The Angel VC


The Angel VC

This post will likely not make me more popular and may offend some individuals. But if your core beliefs about how business should be achieved are in stake, you can’t make an effort to win the popularity contest. In the event that you know me a little you’ll probably concur that like everyone at Point Nine, I’m a pretty nice guy. We’re trying hard to make venture capital a more human little, and we really mean it whenever we say that people aspire to be good VCs.

I’m confident that virtually all if not all of the greater than 200 founders we’ve worked with over the last a decade would verify this. I’m not saying this to brag or even to say that we’re perfect (which we are not, of course). In the last year, we’ve seen, on more than one occasion, a behavior among later-stage VCs that we’ve before rarely observed in the years. Here’s what I’m talking about. In the last 12 months or so it happened many times that later-stage VCs, within financing rounds, offered a “re-up” (i.e. new shares or options) to founders of portfolio companies.

By accomplishing this, they try to partially or completely offset the dilution (i.e. reduction of possession percentage) experienced by the founders in the funding round. If you think “Great, if founders get more shares and are diluted less, that’s awesome! “, think about the impact which this maneuver is wearing the existing investors of the business (as well as on employees keeping options or shares).

If founders get a re-up, every single talk about, option, or ownership percentage that they receive (obviously) must result from someone. And that someone are the existing shareholders of the business. Oftentimes, the re-up shares are proposed to emerge from the pre-financing cap table, in which case it’s apparent who bears the dilution. It is suggested that the re-up shares are created post-financing Sometimes. The latter might make the maneuver appear fairer on the surface, as it appears as if the new investors joined the prevailing investors in paying the purchase price for the additional founder shares.

But should you choose the math, you will see it doesn’t solve the crux of the problem. More on that in the example below. An buyer who suggests a founder re-up will that, of course, to make his/her offer more appealing to the founders in order to boost the chance of earning the offer. 120M pre-money and a creator re-up of 10% pre-financing (which equals a transfer of 3% of the post-financing equity from the prevailing traders to the founders).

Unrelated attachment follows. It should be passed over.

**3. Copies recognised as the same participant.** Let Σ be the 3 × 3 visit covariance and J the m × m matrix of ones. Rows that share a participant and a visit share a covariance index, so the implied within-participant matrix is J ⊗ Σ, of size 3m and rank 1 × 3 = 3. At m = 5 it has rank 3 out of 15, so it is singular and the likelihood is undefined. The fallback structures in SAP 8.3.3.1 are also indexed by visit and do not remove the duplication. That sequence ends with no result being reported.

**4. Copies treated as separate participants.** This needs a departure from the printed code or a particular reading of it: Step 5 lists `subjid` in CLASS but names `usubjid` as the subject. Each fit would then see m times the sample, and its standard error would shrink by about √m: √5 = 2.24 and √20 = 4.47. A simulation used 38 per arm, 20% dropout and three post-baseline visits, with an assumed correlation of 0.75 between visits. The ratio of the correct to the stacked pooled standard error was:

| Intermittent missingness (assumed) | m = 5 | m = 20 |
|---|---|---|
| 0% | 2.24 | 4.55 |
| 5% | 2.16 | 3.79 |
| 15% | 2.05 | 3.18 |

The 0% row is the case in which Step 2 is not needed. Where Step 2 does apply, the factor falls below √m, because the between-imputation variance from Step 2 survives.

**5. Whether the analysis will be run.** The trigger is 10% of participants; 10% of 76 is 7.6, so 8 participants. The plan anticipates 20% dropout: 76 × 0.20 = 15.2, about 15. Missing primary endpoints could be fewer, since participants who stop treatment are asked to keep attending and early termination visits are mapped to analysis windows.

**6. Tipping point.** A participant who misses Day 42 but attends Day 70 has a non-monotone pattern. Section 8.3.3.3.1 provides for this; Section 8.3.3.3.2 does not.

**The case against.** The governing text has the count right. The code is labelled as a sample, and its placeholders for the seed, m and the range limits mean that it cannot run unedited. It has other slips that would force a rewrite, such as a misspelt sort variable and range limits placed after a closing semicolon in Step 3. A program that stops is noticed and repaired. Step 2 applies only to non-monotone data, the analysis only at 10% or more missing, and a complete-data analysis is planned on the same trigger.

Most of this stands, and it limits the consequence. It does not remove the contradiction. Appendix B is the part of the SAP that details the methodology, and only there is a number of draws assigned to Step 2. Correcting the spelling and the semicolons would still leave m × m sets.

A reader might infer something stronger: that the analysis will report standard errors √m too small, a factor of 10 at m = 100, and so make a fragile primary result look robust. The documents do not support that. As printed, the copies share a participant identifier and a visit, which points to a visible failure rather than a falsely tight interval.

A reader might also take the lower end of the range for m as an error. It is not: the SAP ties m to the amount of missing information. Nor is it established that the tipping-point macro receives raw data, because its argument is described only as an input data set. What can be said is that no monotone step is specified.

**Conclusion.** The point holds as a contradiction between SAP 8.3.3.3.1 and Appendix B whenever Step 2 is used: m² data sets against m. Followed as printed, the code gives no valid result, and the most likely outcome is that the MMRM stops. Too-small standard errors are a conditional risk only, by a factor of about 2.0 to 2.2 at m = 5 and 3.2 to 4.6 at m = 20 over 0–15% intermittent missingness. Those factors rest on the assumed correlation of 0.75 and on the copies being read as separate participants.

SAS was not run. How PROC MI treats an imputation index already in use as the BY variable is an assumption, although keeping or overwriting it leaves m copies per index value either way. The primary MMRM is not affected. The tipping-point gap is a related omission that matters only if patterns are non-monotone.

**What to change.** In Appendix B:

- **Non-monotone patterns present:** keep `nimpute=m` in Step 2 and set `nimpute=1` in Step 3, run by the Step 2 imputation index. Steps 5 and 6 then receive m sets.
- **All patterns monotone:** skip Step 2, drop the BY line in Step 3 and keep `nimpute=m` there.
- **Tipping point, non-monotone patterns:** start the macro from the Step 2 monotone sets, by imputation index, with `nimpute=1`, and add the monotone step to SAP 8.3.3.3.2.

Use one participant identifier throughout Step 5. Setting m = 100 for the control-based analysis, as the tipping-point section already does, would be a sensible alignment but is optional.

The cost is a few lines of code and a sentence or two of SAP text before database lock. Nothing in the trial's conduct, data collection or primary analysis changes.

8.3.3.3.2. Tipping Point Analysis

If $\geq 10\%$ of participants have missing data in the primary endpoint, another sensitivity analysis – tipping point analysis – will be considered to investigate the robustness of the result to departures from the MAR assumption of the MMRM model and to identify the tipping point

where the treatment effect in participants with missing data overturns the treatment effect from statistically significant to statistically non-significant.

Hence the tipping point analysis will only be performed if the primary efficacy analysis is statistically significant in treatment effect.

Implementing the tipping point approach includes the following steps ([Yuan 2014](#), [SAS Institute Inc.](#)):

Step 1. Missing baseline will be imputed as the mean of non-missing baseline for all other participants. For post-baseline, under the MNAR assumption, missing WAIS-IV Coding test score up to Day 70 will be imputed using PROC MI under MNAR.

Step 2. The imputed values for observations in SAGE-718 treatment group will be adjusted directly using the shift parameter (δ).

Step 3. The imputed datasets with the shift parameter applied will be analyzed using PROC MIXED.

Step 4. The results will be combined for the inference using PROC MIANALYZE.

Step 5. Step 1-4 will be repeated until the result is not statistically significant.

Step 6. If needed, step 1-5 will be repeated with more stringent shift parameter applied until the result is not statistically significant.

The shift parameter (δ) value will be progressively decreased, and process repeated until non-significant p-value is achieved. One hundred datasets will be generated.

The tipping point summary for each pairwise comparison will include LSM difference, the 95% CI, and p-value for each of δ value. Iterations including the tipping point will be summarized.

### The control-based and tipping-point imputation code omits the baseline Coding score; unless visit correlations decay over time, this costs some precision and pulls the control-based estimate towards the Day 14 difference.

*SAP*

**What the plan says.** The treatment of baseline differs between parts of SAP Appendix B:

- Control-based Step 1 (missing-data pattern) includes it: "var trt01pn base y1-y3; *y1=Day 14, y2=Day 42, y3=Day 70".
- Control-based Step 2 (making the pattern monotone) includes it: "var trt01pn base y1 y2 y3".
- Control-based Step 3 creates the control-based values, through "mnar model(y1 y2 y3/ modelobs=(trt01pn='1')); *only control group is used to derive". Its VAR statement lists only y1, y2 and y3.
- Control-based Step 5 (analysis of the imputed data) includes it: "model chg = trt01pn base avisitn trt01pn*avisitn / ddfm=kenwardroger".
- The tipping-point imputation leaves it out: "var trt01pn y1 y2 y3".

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As you can view, the founders are better off in the second scenario, in spite of a ca. 15% lower valuation. For everyone situations, I assumed that before the financing round, the founders and the existing traders own 60% and 40%, respectively, of the company. 30M come from the new investor. 120M (Scenario 1A). In this situation, the founders and existing traders would keep 45% and 36.25%, respectively, after the round.

But VC 1 doesn’t want to lose the deal, of course. He/she could raise the valuation to make his/her offer more appealing, but hey, that would reduce his/her stake. So instead of offering a valuation that is add up to or higher than what VC 2 has offered, VC 1 now proposes a founder re-up of 10% of the pre-financing equity. Not quite: The existing investors’ stake in Scenario 1B is reduced from 36.25% to 33.25%, exactly by the three percentage factors by which the founders’ stake is increased because of this of the re-up. This is the 3% transfer from the existing investors to the founders that I’ve pointed out a few paragraphs back.

160M. You can view this in Scenario 1D. By offering a re-up instead, VC 1 were able to make his/her provide top offer for the founders while offloading 100% of the costs of the re-up to the existing investors. Scenario 1C shows what goes on if the buyer is willing to do the re-up following the financing.